Wednesday, December 19, 2012

Want to Save More? Automate and Simplify!

I have some new numbers on an old problem, the emergency fund. We all know that we need to set aside something for a rainy day. The financial gurus recommend that we have between three months and eight months take home salary in something like a bank account or a money market fund. How many Americans actually have that kind of cushion against the slings and arrows of outrageous fortune? From the Winter 2012 edition of Charles Schwab onInvesting:

28% Have No Emergency Fund
21% Have Less Than 3 Months in an Emergency Fund
17% Have 3 to 5 Months in an Emergency Fund
25% Have 6 Months of More
9% Declined to Answer

I have seen and reported on numbers that are worse than those seen in this survey. Why don’t people do a better job preparing for both the known unknowns, (when will I need to buy another car), let alone the unknown unknowns like hurricane Sandy? Sheena Iyengar has studied the human decision making process. She has discovered there are four keys to making better decisions. I will add one more to that list.

The first key to saving for a better future is automation. Set up an automatic debit on your checking account that goes straight into savings. If you never see that money, as with a pretax deduction for a 401K, it is even better. A one time decision takes the burden off your memory and puts at least a little money out of harm’s way every week or every month. If you do not yet have a bank account, that is no excuse. The envelope system used by your great grandparents will work just fine. Every time you receive some money, put a predetermined amount in an envelope, preferably that envelope should then be locked in a box.

Sheena Iyengar has discovered that too many choices results in paralysis. There are thousands of individual stocks and mutual funds out there. Which one do I choose? Her studies indicate more fund choice in a 401K program actually lowers participation. People, afraid to make the wrong choice make no choice even if they know they are harming their own future.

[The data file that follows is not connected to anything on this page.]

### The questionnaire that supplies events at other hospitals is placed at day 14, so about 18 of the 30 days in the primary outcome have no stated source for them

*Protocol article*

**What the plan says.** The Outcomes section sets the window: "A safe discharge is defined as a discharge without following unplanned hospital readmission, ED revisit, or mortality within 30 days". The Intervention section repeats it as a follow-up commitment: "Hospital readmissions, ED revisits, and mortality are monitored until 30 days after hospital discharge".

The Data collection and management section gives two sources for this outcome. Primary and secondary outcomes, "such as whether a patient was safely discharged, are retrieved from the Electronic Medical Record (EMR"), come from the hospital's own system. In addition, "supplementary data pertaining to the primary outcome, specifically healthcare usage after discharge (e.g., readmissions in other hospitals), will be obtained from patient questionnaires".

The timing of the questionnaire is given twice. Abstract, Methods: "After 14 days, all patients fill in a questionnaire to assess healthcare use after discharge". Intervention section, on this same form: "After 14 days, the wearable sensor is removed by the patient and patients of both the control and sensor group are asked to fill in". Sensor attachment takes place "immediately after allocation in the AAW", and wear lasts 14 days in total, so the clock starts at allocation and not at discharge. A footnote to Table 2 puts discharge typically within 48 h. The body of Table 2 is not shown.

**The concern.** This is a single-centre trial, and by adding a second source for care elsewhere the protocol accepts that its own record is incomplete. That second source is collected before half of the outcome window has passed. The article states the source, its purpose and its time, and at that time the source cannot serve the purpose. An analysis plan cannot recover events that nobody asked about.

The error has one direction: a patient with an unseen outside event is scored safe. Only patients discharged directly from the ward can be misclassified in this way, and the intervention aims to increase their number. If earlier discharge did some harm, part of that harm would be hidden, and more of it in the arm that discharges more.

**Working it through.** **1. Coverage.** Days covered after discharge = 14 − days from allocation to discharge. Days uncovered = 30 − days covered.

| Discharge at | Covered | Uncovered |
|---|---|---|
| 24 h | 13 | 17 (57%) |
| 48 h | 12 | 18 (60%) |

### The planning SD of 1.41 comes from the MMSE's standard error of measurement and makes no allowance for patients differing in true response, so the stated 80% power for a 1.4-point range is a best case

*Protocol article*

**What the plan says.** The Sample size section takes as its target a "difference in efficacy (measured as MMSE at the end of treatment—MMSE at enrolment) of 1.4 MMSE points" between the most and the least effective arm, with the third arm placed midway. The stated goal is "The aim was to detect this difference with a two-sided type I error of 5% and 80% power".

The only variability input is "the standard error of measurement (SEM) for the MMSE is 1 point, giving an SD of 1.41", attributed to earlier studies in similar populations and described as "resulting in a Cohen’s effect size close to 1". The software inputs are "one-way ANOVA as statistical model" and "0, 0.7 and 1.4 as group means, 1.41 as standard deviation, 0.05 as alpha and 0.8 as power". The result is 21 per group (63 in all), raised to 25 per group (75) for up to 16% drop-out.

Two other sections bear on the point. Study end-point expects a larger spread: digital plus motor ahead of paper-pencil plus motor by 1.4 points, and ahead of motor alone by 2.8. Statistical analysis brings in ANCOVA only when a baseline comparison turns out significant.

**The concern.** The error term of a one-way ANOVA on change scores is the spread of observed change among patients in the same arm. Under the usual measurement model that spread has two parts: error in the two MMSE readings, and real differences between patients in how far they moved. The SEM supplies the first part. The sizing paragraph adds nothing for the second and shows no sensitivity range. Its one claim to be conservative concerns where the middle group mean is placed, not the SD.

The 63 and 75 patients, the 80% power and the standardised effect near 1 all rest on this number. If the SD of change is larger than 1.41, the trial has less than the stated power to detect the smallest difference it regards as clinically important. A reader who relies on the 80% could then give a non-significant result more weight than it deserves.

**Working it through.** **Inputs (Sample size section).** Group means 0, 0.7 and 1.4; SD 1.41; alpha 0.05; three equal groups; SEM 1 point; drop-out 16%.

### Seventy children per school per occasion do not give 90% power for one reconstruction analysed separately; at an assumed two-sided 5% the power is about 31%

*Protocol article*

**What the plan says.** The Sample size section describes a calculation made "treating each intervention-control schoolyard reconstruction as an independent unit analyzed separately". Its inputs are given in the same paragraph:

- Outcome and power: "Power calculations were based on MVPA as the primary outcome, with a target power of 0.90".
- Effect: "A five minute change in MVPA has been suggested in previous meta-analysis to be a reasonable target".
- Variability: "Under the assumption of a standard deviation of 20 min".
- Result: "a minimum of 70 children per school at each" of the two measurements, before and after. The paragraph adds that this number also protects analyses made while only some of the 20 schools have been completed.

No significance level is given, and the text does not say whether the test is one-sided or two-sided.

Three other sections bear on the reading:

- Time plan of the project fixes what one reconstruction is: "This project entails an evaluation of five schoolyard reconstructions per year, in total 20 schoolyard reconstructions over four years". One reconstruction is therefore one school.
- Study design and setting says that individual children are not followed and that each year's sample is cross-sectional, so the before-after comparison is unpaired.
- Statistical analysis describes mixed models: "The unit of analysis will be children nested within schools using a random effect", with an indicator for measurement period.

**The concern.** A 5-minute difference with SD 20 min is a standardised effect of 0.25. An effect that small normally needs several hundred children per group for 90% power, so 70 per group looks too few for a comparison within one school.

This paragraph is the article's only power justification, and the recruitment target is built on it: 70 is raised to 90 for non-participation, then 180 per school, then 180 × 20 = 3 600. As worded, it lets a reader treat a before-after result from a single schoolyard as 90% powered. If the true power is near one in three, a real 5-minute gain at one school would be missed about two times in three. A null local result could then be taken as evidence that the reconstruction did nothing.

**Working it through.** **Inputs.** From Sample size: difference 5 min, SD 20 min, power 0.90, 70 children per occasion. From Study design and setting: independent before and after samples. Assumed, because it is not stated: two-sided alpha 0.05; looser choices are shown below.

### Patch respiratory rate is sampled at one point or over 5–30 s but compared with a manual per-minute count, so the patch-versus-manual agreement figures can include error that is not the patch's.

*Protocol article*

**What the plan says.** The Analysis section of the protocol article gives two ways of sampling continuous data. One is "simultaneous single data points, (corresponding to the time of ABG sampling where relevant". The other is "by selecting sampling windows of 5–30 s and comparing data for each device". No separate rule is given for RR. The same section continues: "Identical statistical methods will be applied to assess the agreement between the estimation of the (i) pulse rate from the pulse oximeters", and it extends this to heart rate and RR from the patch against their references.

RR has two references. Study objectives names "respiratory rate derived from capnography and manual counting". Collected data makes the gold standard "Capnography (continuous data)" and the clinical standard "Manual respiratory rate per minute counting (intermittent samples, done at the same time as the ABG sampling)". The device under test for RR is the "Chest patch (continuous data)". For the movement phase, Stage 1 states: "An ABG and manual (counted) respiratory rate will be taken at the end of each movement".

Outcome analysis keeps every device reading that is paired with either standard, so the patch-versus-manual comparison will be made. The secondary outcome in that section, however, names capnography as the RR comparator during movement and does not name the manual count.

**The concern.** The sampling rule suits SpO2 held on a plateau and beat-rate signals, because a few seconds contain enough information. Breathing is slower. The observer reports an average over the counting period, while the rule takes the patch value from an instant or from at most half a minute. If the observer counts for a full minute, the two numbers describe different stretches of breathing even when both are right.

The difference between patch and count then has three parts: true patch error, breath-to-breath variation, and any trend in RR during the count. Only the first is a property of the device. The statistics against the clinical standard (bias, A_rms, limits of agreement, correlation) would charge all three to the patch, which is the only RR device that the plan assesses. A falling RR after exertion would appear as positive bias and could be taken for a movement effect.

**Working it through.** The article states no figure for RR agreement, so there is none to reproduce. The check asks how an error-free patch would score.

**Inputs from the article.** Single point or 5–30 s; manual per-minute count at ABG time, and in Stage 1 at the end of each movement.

Her next recommendation is concretize your decision making process. The more vivid the consequences of a decision, the more likely you will make a good decision; asking the participants in a 401K to write down a couple of benefits of saving money for retirement on the plan application form dramatically increased participation.

Categorize! Humans deal with choosing categories, then making particular selections better than confronting complexity. Stores have discovered that people confronted with 300 magazines in an unorganized rack seldom make a decision. If the magazines on the racks are clearly separated by category, people are more likely to buy. I would zero in on the financial section, maybe travel if planning a vacation, or pro football in the late summer.

Finally condition for complexity; in a study of purchasing a new car, Sheena Iyengar discovered the customer would become more engaged in the sales process if first presented with a simple choice, a four cylinder engine or a V-6 then with the more complex choices culminating in choosing between something like 56 different color combinations. If the sequence was reversed it is easy to lose the customer.

How does this work. Once you have that emergency fund in place, start simple. Start with something you understand. I understand the concept of an integrated oil company. They sell gasoline. I buy the stuff every week. Oil companies make a lot of money in good times and in bad, so one of my first stock purchases was Chevron. In my mind, at that time it was either Chevron or Exxon, a simple choice. My wife went through a similar process choosing Johnson & Johnson. She likes their products and trusts the company.

For picking mutual funds or exchange traded funds start with a fund family or a category depending on your situation. For example if you are heading from the general to the particular, Vanguard is the unchallenged king of low cost funds. Fidelity is also a well respected fund family with a wide variety of options. If heading from the particular to the general, say an emerging market exchange traded fund, just do a Google search then dig into the particulars of each offering, especially sales load and total fees.

Picking funds for your 401K can be a little more complex. If you can’t deal with complexity consider a life cycle fund that invests in a balance of stocks and bonds their managers think appropriate for your age. As you learn more, you can begin to make your own decisions as to particular funds and fund mix.

So there you have it. Go and do it. Getting started is the hardest choice. Once you learn that it works, increasing your savings rate and making more complex financial decisions will, surprisingly, seem very easy and natural.

1)Automate Your Savings Process
2)Cut the Number of Choices
3)Make it Real
5)Condition Yourself for Increasing Complexity

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